NPQ mechanisms in terrestrial plants are diverse and elaborate, as reflected by the remarkable diversity of plant species that are distributed in different geographic locations with potentially differential ecological effects. The PsbS (PHOTOSYSTEM II SUBUNIT S) protein in higher plants plays a similar role to the algal type LHCSR. It senses the pH of the chloroplast thylakoid lumen when there is excess light and induces flexible NPQ (Niyogi et al., 1998; Li et al., 2004; Liguori et al., 2019). Short-lived, fast-growing plants such as annual crops have lower qE capacity than long-lived, slow-growing species such as tropical evergreens (Demmig-Adams et al., 2006). It is possible that slow-growing species utilize a smaller proportion of solar energy for photosynthesis, thus having lower intrinsic photosynthetic capacities. In contrast, in overwintering evergreen plants, qI is the predominant NPQ component and it operates independent of PsbS and trans-thylakoid pH, which evolved to cope with combined environmental stresses. The component responsible for qI is correlated initially with sustained D1 protein phosphorylation and xanthophyll cycle arrest and subsequently with newly synthesized zeaxanthin and lutein (Demmig-Adams et al., 2006). This sustained NPQ has critical ecophysiological significance of conferring unique and highly efficient photoprotection in repeated unfavorable seasons over the lifetime of evergreens. It enables these species to downregulate photosynthetic efficiency while continuously harvesting light that does not need to be immediately rechanneled for photosynthesis and growth (reviewed in Demmig-Adams and Adams, 2006). To distinguish the slowly reversible, photoprotective NPQ from qI, this sustained NPQ is termed as qH, which recently has been unveiled to occur in the peripheral antenna of PSII at thylakoid membranes (reviewed in Malnoë, 2018; Malnoë et al., 2018). Genetic screening in Arabidopsis discovered that the molecular player of qH is the plastid lipocalin, LCNP (Brooks et al., 2013; Malnoë et al., 2018). Intriguingly, LCNP is a soluble protein localized in the thylakoid lumen, whose expression is induced by stresses such as drought or high light (Levesque-Tremblay et al., 2009). These data suggest that the localization of LCNP to thylakoid membranes likely depends on changes in environments (reviewed in Malnoë, 2018). The importance of sustained quenching is to maintain the normal function of thylakoids by allowing photoprotective NPQ in LHCII under stressful conditions (Lacour et al., 2018; Malnoë et al., 2018).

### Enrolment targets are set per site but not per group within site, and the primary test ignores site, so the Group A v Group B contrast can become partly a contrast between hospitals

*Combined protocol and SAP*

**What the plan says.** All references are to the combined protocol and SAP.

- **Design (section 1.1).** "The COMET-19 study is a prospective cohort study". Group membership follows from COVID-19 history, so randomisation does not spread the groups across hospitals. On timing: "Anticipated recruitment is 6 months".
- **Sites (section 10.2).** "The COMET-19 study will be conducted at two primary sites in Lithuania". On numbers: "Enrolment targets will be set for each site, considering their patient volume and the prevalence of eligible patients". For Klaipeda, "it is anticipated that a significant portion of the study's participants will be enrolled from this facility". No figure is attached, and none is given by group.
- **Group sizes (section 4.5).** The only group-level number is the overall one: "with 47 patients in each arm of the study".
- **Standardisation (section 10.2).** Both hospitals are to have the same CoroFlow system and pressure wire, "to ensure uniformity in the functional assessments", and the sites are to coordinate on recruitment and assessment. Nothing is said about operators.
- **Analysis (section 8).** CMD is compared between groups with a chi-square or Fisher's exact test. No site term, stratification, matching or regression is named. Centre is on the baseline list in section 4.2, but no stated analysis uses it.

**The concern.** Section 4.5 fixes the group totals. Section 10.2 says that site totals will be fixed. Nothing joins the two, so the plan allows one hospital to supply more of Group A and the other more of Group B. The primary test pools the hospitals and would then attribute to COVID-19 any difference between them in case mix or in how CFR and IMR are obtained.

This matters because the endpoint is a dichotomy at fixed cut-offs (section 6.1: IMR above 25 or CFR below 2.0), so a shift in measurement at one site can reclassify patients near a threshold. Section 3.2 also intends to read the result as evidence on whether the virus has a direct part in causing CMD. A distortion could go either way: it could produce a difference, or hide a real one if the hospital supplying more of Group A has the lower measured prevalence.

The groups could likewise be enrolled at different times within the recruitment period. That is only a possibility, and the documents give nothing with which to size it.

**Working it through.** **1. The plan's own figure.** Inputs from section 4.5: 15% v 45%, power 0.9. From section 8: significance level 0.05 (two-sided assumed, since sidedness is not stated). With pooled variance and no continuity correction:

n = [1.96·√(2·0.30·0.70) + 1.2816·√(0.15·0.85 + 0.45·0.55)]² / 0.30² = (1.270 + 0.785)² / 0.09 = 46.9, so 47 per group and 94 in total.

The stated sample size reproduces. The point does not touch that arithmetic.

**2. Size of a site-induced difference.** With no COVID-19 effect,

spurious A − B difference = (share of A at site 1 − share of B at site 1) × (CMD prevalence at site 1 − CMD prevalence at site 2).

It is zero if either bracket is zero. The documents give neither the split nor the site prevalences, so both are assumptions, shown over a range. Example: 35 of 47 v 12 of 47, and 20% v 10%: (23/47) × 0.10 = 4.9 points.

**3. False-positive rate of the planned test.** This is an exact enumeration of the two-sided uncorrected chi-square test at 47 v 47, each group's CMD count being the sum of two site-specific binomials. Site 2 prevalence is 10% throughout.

Coevolution of Flexible Non-photochemical Quenching and Antenna in Photosynthetic Lineages